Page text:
Swords in the Mist and The Coming of Conan

Swords_in_the_MistWith our completion of  Swords in the Mist last week, Bill Ward and I started exchanging final thoughts and ended up mostly just looking ahead for next week’s read from The Coming of Conan.

When we finished Swords Against Death if felt like we had a lot more to talk about, perhaps because there were so many more stories, or perhaps because there was a whole scale of good to great (or occasional average). In Swords In the Mist we had three levels of quality. There were the three excellent short stories (“The Cloud of Hate,” “Lean Times in Lankhmar,” “When The Sea Kings Away,”) and some entertaining linking bits that weren’t quite stories and weren’t entirely satisfying but still had some nice moments. And then there was the unlamented and never-to-be-read by Bill and Howard again “Adept’s Gambit.”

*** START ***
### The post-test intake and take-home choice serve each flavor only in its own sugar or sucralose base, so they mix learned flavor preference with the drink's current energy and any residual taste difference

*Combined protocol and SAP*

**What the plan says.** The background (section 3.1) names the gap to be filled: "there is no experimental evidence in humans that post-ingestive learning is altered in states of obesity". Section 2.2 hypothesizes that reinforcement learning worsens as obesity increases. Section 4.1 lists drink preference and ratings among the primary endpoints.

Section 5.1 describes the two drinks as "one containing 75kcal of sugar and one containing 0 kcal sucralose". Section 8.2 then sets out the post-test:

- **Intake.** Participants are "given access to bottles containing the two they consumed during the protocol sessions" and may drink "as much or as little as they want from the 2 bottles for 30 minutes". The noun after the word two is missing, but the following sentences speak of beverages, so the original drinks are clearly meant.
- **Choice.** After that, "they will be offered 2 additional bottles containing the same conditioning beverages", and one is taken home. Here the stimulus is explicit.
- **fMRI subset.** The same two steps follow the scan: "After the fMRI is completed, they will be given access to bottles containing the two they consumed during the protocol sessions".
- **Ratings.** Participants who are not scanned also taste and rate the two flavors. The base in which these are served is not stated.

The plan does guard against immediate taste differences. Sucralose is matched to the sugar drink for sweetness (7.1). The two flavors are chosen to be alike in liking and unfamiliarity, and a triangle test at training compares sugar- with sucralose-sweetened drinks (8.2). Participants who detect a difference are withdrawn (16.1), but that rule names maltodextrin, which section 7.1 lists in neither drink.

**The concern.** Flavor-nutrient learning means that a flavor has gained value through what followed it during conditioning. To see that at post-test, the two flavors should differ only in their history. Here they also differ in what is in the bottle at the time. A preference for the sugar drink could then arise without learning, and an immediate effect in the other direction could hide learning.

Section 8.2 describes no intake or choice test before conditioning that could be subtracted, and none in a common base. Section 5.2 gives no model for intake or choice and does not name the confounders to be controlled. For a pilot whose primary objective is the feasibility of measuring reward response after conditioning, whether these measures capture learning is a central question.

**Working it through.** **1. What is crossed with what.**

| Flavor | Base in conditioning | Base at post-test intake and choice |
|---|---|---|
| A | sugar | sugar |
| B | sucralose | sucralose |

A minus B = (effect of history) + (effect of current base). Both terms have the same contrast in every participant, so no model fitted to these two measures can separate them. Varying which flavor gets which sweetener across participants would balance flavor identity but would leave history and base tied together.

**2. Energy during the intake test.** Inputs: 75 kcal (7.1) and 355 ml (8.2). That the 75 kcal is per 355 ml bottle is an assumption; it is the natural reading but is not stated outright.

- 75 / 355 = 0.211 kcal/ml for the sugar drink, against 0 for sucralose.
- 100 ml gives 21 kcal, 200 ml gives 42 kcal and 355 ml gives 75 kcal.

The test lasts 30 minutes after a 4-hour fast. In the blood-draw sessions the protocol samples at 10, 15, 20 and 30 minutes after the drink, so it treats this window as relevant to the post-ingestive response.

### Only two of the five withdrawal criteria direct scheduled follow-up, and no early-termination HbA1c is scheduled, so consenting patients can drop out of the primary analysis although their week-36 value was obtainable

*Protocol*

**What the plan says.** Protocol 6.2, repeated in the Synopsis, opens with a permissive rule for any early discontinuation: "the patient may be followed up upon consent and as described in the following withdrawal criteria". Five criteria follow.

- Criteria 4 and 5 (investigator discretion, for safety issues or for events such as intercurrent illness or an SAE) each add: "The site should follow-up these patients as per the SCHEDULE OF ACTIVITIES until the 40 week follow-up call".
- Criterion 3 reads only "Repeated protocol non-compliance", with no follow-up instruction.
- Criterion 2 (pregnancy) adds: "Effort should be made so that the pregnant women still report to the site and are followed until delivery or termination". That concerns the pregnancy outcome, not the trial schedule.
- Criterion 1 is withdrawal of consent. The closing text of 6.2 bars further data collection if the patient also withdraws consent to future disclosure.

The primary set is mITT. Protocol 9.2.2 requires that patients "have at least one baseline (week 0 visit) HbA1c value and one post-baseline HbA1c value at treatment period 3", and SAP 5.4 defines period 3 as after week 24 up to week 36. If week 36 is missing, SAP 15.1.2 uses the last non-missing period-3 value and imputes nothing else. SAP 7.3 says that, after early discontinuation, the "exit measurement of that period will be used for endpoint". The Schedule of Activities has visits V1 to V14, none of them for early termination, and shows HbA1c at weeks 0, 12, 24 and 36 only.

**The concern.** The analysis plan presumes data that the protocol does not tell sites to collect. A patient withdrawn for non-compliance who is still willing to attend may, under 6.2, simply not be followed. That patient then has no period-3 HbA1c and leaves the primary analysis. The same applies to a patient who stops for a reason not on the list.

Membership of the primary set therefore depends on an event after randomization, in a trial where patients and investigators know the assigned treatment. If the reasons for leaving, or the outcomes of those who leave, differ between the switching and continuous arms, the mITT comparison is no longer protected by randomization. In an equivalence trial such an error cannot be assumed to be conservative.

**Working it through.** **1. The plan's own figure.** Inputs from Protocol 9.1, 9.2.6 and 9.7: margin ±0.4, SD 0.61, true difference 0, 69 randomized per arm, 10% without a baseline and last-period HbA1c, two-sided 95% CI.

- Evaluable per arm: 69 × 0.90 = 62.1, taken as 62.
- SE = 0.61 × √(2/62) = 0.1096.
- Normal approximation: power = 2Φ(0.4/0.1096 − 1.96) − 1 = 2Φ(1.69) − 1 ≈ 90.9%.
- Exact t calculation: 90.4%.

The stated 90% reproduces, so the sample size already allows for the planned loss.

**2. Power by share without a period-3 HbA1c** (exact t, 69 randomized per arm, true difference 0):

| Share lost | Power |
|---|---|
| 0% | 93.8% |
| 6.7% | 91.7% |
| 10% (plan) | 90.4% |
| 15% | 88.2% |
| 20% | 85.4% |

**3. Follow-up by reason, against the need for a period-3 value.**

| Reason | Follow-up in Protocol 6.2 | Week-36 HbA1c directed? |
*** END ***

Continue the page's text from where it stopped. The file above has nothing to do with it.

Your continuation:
Fritz Leiber

Fritz Leiber

Bill: Agreed. I’m not sure what we could say that hasn’t already been said: Leiber at his best is sublime and the Fafhrd and Gray Mouser catalog contains many tales from various points in his career, with some shoehorning to get them into “saga shape,” which sometimes results in things like stories written twenty years apart rubbing shoulders with one another. That can be confusing, in a whole lot of ways.

Which makes me think how much I’d love to see these tales get the same treatment as Del Rey gave Conan and many more of REH’s best known tales.

Howard: It wasn’t so long ago a collection like The Coming of Conan would have been impossible. It’s not that there weren’t Conan books, but, well, there weren’t any Conan books by Robert E. Howard that were in print. Due to some publishing machinations I don’t feel like getting into here, any Conan stories by Robert E. Howard were hard to find for decades, and even if you could find them in used book stores they’d been heavily edited, revised, and packaged with pastiche (stories written by other writers). There were occasional attempts to get us the real thing, among them Karl Edward Wagner’s three edited volumes, but none of those collections ever had the chance to be completed.